While there is much buzz and confusion surrounding NFTs in the media, understanding the reality of this space and what it can offer investors will be essential, the author of this article argues.
There is a lot of talk and action around non-fungible tokens (NFTs) at the moment. Unlike cryptocurrencies such as bitcoin, which are identical units that can be exchanged and are therefore fungible, NFTs are not interchangeable. Each NFT is a unique token on a blockchain which stores information about provenance that can be traced back to the original issuer; therefore it provides collectors with the opportunity of building a digital collection. For this reason, NFTs are popular in applications which require unique digital items, including crypto art, digital collectables and online gaming, where some guarantee of authenticity and ownership history add value.
NFTs have become part of the art world (see an article here). The giddy growth in NFT issuance provokes understandable unease as well as excitement. Judging the editors’ email inboxes, they are all the rage. So it is time to take a step back and analyse what’s going on. To do that is Marc Hauser, head of F10 Switzerland, a fintech incubator. The editors are pleased to share these insights and invite responses. Standard disclaimers apply to views of outside contributors. Jump into the conversation! Email firstname.lastname@example.org
Are you starting to feel fatigued with the latest sub-culture
crazes being turned into NFTs on the blockchain? All for just a
small group of people to make money out of.
Ahead of his latest appearance on the big screen in March, not even The Batman can escape the clutches of the NFT artworld. With the playful and not so serious nature of most NFTs, many institutions don't consider them as a legitimate investment category. The reality is that for wealth managers – there could well be a whole new revenue stream that goes beyond advising on asset allocation or single stocks.
Many Millennials and Gen Zs are already trading on newly-emerging platforms and not going to the bank their parents relied on. According to research from PwC, 47 per cent of HNW individuals under 45 who don't use robo-services are consider using them in the future. It seems to be only logical that the next generation of wealthy individuals will very soon diversify their assets by turning towards NFTs to purchase their next 100 acres of land on a decentralised network or the hoodie and shoes from a top fashion brand. The investment curiosity and sophistication of the next generation should not be underestimated, and many expect to generate 10 to15 per cent return per annum on their capital. To cater for that need, wealth managers are challenged to provide the right information, advice, and guidance. This might very well also include NFTs.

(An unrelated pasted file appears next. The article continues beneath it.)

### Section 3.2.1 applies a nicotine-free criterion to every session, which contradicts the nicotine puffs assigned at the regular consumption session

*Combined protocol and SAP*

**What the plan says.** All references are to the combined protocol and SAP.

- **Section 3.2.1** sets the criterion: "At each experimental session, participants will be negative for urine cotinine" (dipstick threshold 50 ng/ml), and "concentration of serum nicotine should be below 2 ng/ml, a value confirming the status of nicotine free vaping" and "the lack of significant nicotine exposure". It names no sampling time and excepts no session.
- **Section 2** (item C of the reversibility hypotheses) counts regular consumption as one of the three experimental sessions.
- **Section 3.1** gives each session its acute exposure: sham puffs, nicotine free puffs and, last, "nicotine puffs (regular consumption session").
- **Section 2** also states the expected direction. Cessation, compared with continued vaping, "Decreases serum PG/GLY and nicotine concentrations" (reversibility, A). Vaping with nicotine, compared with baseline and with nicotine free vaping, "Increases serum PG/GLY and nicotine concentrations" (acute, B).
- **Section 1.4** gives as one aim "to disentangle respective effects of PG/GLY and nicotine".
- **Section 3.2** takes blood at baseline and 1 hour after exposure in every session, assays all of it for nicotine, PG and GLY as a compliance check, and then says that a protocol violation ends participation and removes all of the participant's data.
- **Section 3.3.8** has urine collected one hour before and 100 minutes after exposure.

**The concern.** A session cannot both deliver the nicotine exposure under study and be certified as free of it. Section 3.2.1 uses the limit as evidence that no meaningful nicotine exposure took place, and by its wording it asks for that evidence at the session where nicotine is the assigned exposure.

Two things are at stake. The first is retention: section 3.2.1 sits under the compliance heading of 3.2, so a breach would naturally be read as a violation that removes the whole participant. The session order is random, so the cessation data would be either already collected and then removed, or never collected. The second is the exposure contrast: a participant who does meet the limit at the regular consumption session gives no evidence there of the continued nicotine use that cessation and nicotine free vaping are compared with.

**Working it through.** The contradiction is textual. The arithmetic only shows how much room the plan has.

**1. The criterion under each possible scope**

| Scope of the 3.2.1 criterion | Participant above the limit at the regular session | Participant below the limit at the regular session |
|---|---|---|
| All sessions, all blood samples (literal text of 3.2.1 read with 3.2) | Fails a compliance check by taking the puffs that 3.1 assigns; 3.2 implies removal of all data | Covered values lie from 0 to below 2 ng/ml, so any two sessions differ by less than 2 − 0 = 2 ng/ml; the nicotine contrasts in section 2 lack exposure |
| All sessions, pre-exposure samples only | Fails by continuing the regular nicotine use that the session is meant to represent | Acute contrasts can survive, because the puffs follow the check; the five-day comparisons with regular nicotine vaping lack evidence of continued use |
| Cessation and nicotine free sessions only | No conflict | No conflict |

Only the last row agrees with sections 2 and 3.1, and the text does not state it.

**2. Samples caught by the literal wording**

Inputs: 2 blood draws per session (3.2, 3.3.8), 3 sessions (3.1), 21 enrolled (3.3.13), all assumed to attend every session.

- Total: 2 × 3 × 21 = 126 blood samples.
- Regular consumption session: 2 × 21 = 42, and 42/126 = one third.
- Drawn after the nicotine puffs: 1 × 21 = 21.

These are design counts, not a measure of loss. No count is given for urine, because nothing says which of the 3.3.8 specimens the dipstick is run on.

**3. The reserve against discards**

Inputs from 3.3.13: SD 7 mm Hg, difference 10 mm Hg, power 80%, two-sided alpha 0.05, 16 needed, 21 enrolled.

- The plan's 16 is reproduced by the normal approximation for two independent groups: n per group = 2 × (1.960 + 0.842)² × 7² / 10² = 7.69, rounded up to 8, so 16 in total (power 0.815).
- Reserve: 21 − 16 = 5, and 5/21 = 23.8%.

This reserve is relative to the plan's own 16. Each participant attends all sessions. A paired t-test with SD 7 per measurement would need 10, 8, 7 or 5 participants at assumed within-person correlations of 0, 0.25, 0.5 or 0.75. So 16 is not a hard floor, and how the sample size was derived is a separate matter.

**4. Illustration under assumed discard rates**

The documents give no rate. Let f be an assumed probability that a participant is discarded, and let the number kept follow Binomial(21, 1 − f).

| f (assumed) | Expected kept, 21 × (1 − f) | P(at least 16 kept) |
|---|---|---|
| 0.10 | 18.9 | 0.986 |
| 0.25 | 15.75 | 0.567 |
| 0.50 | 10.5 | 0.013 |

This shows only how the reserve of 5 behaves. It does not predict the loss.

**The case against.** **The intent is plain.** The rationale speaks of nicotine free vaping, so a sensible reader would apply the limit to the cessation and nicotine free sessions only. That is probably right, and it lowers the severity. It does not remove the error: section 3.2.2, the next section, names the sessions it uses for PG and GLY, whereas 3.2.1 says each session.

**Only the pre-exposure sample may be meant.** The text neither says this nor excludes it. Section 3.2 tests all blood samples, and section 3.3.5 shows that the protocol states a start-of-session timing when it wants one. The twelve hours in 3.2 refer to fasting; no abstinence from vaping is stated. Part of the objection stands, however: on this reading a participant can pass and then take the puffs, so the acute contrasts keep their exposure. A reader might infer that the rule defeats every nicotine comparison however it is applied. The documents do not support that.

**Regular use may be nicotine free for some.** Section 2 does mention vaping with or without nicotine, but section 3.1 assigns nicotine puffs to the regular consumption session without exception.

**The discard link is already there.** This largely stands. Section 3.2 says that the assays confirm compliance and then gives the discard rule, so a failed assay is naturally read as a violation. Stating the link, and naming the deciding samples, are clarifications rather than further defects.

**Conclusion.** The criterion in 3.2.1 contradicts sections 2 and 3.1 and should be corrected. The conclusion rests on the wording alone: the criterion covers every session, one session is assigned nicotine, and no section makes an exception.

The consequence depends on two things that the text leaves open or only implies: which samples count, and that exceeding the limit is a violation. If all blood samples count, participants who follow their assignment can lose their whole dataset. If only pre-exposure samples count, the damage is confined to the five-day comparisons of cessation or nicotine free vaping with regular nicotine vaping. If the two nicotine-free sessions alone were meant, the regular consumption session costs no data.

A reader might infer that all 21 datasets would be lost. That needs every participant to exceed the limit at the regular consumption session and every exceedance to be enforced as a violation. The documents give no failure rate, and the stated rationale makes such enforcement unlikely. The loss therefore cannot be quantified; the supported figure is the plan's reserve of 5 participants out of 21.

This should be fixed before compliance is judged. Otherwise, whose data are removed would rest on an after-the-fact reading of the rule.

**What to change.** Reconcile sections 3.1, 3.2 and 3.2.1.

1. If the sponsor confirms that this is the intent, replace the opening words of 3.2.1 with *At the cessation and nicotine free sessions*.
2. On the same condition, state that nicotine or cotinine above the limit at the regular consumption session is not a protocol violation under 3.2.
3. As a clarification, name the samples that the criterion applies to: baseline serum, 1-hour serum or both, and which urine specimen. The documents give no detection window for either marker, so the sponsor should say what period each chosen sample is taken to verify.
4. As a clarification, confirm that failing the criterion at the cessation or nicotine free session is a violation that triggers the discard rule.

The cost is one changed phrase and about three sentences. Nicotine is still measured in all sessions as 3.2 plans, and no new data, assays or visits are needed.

That said, attracting clients to get advice on NFTs is only likely to be achieved by those wealth managers that manage to digitise and innovate across their offering. One of the biggest challenges facing the industry as we emerge from the pandemic is striking a balance between satisfying those, more traditional, clients who still demand face-to-face interaction, while also ensuring that the right technology is in place to meet the needs of a new generation of clients.
This is especially difficult as these new investors are in many respects the antithesis of the traditional wealth management client. They expect a hyper-personalised and fully digital service, with the option to access their advisor to have a meaningful exchange, maybe in their favourite metaverse. The advice provided will also need to consider newer priorities, e.g., personal interests and growing ‘moral’ criteria such as ESG. According to research by MSCI, investors contributed $51.1 billion to sustainable funds in 2020, compared with less than $5 billion five years earlier.
Ultimately, wealth management clients want advice over a channel of their choosing, at a time that suits them and on the latest investment options such as NFTs. In order for advisors to respond to this they need to harness the emerging solutions that fintechs provide.
While there is much buzz and confusion surrounding NFTs in the media, understanding the reality of this space and what it can offer investors will be essential. Wealth managers can evolve with their clients, and fintechs are here to support this. The trading volume of NFTs surpassed $13 billion last year, compared with $33 million in 2020 (Source: The Block Research). NFTs may well be a riddle to some in wealth management (and beyond), but they are certainly no joke and are very likely to stay relevant in the years to come.